Self introduction practice for interview: 1-to-1 course with a foreigner
Job interview self introduction tutorial
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How to introduce yourself professionally at a job or school interview
We will focus on understanding the interviewers' needs, requirements and worries, how they think, what they value and how they select the right candidates so you can design and practise a unique introduction that is relevant for their needs, requirements and expectations.
When you introduce yourself at the beginning of the interview it provides a first impression about you and influences the possible follow up topics and questions. A well prepared, professional self-introduction is a very important part of the interview but it is not enough. You need to prepare for every possible question and situation that can come up in the whole interview to have a real chance to succeed.
Your self-introduction at an interview is not about you. Don't think about you. Don't talk about all the details about your work, educational experience, hobbies or family background. Don't waste valuable time on things that don't help you get the job or school admission but rather focus only on those few items that the interviewers want to hear to hire or accept you.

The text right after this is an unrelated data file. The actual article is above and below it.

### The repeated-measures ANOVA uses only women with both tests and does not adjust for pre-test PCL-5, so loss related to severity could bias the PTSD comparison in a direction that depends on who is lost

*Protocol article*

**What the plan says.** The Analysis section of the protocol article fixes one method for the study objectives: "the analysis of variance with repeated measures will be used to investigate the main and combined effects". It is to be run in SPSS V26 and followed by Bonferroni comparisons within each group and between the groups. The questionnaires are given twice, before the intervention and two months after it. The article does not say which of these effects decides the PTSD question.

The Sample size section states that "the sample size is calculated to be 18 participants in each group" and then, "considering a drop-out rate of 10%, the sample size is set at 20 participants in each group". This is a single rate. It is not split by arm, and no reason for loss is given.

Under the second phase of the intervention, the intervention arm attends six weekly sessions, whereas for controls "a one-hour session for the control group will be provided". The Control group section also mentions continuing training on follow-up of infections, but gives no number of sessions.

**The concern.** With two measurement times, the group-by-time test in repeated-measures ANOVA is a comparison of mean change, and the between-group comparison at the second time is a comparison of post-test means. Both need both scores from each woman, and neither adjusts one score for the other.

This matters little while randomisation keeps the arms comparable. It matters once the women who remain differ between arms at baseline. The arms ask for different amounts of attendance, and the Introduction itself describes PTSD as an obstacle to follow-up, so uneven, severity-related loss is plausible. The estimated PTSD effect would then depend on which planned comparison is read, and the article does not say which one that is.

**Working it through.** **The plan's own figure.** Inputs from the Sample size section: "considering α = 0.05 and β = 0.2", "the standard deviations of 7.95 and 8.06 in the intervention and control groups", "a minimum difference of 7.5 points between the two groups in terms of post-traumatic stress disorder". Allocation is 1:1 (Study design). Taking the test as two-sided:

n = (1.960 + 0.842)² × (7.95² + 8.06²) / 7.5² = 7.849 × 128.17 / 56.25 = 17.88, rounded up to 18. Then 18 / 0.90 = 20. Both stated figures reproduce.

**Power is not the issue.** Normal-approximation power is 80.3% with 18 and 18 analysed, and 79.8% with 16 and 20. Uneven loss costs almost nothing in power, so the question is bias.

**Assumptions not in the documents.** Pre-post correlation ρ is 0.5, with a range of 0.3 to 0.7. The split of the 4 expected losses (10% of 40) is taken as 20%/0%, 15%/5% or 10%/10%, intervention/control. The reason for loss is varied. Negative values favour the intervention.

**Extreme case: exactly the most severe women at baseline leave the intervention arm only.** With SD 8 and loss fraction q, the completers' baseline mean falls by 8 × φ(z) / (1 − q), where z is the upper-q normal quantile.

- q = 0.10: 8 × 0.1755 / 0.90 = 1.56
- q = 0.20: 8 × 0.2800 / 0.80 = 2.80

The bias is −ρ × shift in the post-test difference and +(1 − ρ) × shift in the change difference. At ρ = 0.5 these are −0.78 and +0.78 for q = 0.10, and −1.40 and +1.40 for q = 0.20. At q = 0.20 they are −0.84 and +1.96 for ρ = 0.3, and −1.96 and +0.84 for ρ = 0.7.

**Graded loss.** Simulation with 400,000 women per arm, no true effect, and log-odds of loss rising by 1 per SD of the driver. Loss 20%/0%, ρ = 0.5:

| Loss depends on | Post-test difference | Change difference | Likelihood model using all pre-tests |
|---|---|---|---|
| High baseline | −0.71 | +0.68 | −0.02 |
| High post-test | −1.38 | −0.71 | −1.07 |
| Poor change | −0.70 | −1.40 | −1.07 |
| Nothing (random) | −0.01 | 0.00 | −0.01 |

The interviewers only want to know if you are the best person for the job from their points of view, whatever they are looking for. Everything else might make you look unfit to the company, department or school or at least you are missing the opportunity to draw their attention to your relevant values.
If you use the same introduction at every interview, you will get the same answer every time: "No." We are going to prepare a unique, specially designed and optimised introduction for each of your interviews with various lengths like 1, 3, 5, 10 minutes.
We're going to choose and package relevant events, achievements, experiences from your life and skills that are relevant to the job. Then we're going to practise when and how to present them to demonstrate your high values.
Do not follow a sample or typical self introduction template!
We're going to concentrate on the specifics of the interview that you are preparing for. Whether it's a new job, a promotion opportunity or a school admission for an overseas or local Hong Kong university or secondary school, you need to adjust your introduction about yourself to the specific requirements, expectations and needs of the decision makers of the 'organisation'.
You are not interviewed by a company, a government department or a school. You are interviewed by human beings. Thus, one of the objectives in the workshop is to understand, prepare and practice how to make your work experience and skill set appear to fit to the job and how to press the "I want to hire you" button in the interviewers.